When did we start paying, "A penny for your thoughts."

 Fun Stuff  Comments Off on When did we start paying, "A penny for your thoughts."
Jun 162006
 

A penny per thought hardly seems worth it these days. However in the 1500s and earlier, it may have been a fair trade.The phrase was mentioned in 1522 by Sir Thomas More in his work “Four Last Things.” Playwright John Heywood included “a penny for your thoughts” in his catalog of proverbs published in 1546 or 1562. These are the earliest recorded uses, but the saying probably dates further back, as the penny itself has a long history.

Britain first made silver pennies around 757 A.D., and by the reign of King Edward III (1327 to 1377), the penny was the most important coin in circulation. At the time, it was worth about one-twelfth of a shilling.

The modern value is hard to pinpoint. The Straight Dope calculates a 16th-century penny would be worth $42.67 in 2001.

However, a resource for actors and writers suggests two pennies would buy a beer in the 16th century, and a French Renaissance reenactment site lists the purchasing power of a penny as equal to one loaf of bread. So a penny of More and Heywood’s era could be worth $2 to $4 in these modern times. Not a bad conversion rate, eh?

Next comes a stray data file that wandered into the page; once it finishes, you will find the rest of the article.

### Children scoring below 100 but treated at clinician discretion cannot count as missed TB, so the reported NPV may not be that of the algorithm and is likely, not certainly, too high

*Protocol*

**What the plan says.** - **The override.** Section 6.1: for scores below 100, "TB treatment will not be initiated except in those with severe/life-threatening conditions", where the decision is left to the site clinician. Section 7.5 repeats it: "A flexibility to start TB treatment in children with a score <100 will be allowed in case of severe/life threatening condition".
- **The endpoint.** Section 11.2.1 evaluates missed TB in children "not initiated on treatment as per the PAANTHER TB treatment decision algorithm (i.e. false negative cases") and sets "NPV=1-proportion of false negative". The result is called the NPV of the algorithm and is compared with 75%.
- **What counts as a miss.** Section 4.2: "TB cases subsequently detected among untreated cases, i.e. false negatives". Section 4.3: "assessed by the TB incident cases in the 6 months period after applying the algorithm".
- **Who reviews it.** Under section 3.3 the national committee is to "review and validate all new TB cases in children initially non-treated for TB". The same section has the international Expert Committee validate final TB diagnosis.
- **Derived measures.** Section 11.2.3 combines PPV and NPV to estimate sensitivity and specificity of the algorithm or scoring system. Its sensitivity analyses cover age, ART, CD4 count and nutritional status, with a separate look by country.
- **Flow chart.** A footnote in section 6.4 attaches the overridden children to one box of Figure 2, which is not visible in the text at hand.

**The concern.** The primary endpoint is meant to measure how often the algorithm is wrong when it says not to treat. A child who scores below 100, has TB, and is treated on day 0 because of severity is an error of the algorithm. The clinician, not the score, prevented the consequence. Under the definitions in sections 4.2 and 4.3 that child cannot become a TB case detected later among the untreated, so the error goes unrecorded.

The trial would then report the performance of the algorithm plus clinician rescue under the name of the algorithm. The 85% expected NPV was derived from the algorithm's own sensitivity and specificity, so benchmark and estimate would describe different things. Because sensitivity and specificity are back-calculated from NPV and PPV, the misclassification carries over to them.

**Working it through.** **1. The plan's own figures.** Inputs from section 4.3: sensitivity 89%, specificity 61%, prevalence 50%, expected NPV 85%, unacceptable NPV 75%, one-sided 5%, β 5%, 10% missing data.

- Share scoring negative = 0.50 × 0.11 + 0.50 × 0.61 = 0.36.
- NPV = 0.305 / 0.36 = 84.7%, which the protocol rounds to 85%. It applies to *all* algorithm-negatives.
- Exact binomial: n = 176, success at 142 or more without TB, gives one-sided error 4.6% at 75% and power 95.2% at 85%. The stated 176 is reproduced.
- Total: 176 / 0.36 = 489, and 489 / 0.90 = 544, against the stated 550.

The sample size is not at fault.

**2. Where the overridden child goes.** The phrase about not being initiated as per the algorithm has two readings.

Will the Penny Ever Go Away

 Business, Culture  Comments Off on Will the Penny Ever Go Away
May 062006
 
This entry is part of 3 in the series Deep Questions

People have been calling for the penny’s eradication for years. Many Americans feel exact change isn’t worth the bother. Here’s the government’s two cents…According to the United States Mint, there are no plans to cease production of the one-cent coin. Pennies are the most widely used denomination, and they “remain profitable to make.” The Mint’s FAQ explains a penny costs about .93 cents to make, so each penny produced earns the government .07 cents. However, this recent article claims it now costs 1.4 cents to produce each penny, thanks to the rising prices of metals. Yikes, that’s no way to run a mint, guys.

This revelation isn’t likely to boost the copper coin’s popularity, but it would take congressional legislation signed by the president to actually eliminate the penny. So, if you feel strongly about the evils of pennies, write your representative. You never know — if enough weighed-down consumers and ornery bloggers complain, the penny could be history.